What is Moyamoya?
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Moyamoya disease is a progressive disorder in which the large arteries that carry blood to the brain narrow and often completely close off. The cause of the narrowing is unknown. When the arteries narrow, small branches of these arteries enlarge to bypass the blockage. These small branches, which grow larger (and maybe more numerous) give the disorder its name. “Moyamoya” is a Japanese term that means “puff of smoke,” which is used to describe the hazy appearance of these small vessels on an angiogram.
Why rely on Washington University experts to treat your moyamoya disease?
The Moyamoya Center at Washington University School of Medicine is a leading national program that is advancing the understanding and treatment of moyamoya disease.
Our department chair Gregory Zipfel, MD, has performed surgical revascularization on hundreds of patients with moyamoya disease with excellent results. Patients with the disease also are treated by vascular neurologists and receive well-coordinated care in the Neuroscience Center at the Center for Advanced Medicine at Washington University School of Medicine.
Washington University School of Medicine is the site for a research study on Moyamoya sponsored by National Institute of Neurological Disorders and Stroke (NINDS). For more information, contact study coordinator Christina Moore at firstname.lastname@example.org or call 314-362-3466.
Cerebral angiography – an X-ray study of the blood vessels using a dye – is the principal form of imaging used for the diagnosis of moyamoya disease. The characteristic findings of moyamoya disease on an angiogram are traditionally described in stages, which progress from early narrowing of the carotid arteries to the formation of moyamoya vessels and then to the disappearance of these vessels with maintenance of blood flow by the external carotid and vertebral arterial systems.
|Stage I||Narrowing of carotid arteries|
|Stage II||Initial appearance of moyamoya vessels|
|Stage III||Intensification of moyamoya vessels|
|Stage IV||Minimization of moyamoya vessels|
|Stage V||Reduction of moyamoya vessels|
|Stage VI||Disappearance of moyamoya vessels|
Suzuki J. Moyamoya Disease. Tokyo, Japan: Springer-Verlag; 1986.
Noninvasive imaging techniques also may be used in the diagnosis of moyamoya disease. When magnetic resonance imaging (MRI) and magnetic resonance angiography (MRA) demonstrate blockage of carotid arteries and moyamoya vessels on both sides, a cerebral angiogram is not needed for a diagnosis.
Once the diagnosis is confirmed, other imaging techniques may be used to measure blood flow and other aspects of the recovery and disease. Washington University neuroradiologists are experts in diagnosing and following moyamoya disease.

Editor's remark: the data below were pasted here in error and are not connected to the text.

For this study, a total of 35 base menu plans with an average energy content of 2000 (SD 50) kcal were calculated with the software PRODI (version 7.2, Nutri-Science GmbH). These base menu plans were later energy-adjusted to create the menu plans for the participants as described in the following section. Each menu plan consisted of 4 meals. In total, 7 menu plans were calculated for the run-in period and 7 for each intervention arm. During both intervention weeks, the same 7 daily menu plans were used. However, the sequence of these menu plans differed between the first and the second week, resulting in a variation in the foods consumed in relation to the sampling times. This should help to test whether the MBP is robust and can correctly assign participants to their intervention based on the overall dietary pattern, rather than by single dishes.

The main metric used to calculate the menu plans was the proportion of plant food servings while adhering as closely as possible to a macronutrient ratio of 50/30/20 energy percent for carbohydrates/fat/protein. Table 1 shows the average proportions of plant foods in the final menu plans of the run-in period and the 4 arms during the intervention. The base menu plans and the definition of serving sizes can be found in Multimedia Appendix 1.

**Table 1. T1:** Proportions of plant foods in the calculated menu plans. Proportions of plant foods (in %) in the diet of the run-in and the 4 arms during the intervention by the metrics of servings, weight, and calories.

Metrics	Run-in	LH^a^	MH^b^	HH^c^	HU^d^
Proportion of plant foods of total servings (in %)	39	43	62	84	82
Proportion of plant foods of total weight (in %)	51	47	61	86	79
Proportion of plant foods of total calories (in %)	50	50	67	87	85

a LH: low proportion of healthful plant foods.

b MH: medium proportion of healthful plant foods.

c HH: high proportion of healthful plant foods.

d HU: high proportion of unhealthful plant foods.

In an NINDS-sponsored clinical trial, positron emission tomography (PET) is used to study blood flow to the brain and oxygen use in patients with moyamoya.
Surgical revascularization has become the treatment of choice for patients with moyamoya disease. Although various drugs have been investigated for the treatment of this disease, at this point all have proven ineffective. In adults, surgical revascularization that directly bypasses blocked arteries is the most common treatment, if feasible. Indirect revascularization procedures are more frequently used in children.
The superficial temporal artery to middle cerebral artery (STA-MCA) bypass for adult patients with moyamoya disease is performed by neurosurgeon Gregory Zipfel, MD, co-director of the Moyamoya Center at Washington University School of Medicine. After opening of the scalp, the STA is cut along its length. Care is taken to gently move the STA out of the operative field, and a portion of the skull is removed to expose the brain.
The dura – the outermost membrane enveloping the brain – is opened in a way that preserves the main branches of the middle meningeal artery (MMA), which delivers blood to the meninges, or connective tissues that cover the brain. Once the MCA is identified, the arachnoid – the middle layer of membrane surrounding the brain – is opened and the MCA is positioned so that the bypass can be completed.
The MCA is opened, and the STA is connected to it. In contrast to indirect revascularization procedures, the direct STA-MCA bypass provides an immediate increase to blood flow in the brain. Dr. Zipfel has performed hundreds of these direct bypass procedures with relief of symptoms and excellent results for patients.
Indirect revascularization procedures
Indirect revascularization procedures involve laying an artery or muscle on the surface of the brain. This can lead to blood vessel formation and increased blood flow to the brain over a longer period of time. Indirect procedures are more frequently used in children and are performed in adults only when direct surgical bypass is not feasible. Two of the most common indirect procedures are:
- Encephaloduroarteriosynangiosis (EDAS) During this procedure, one of the main scalp arteries, usually the STA, is laid directly on the surface of the brain. Over time (6-8 weeks), this may cause the growth of new arteries in the brain and provide more blood flow. Once an EDAS is performed, the STA cannot be used for a direct bypass procedure.
- Encephalomyosynangiosis (EMS) This procedure involves taking the temporalis muscle, which is in the temple region of the forehead, opening the skull, and placing the muscle on the brain. Once again, over 6-8 weeks, this may result in the development of arteries and increased blood flow.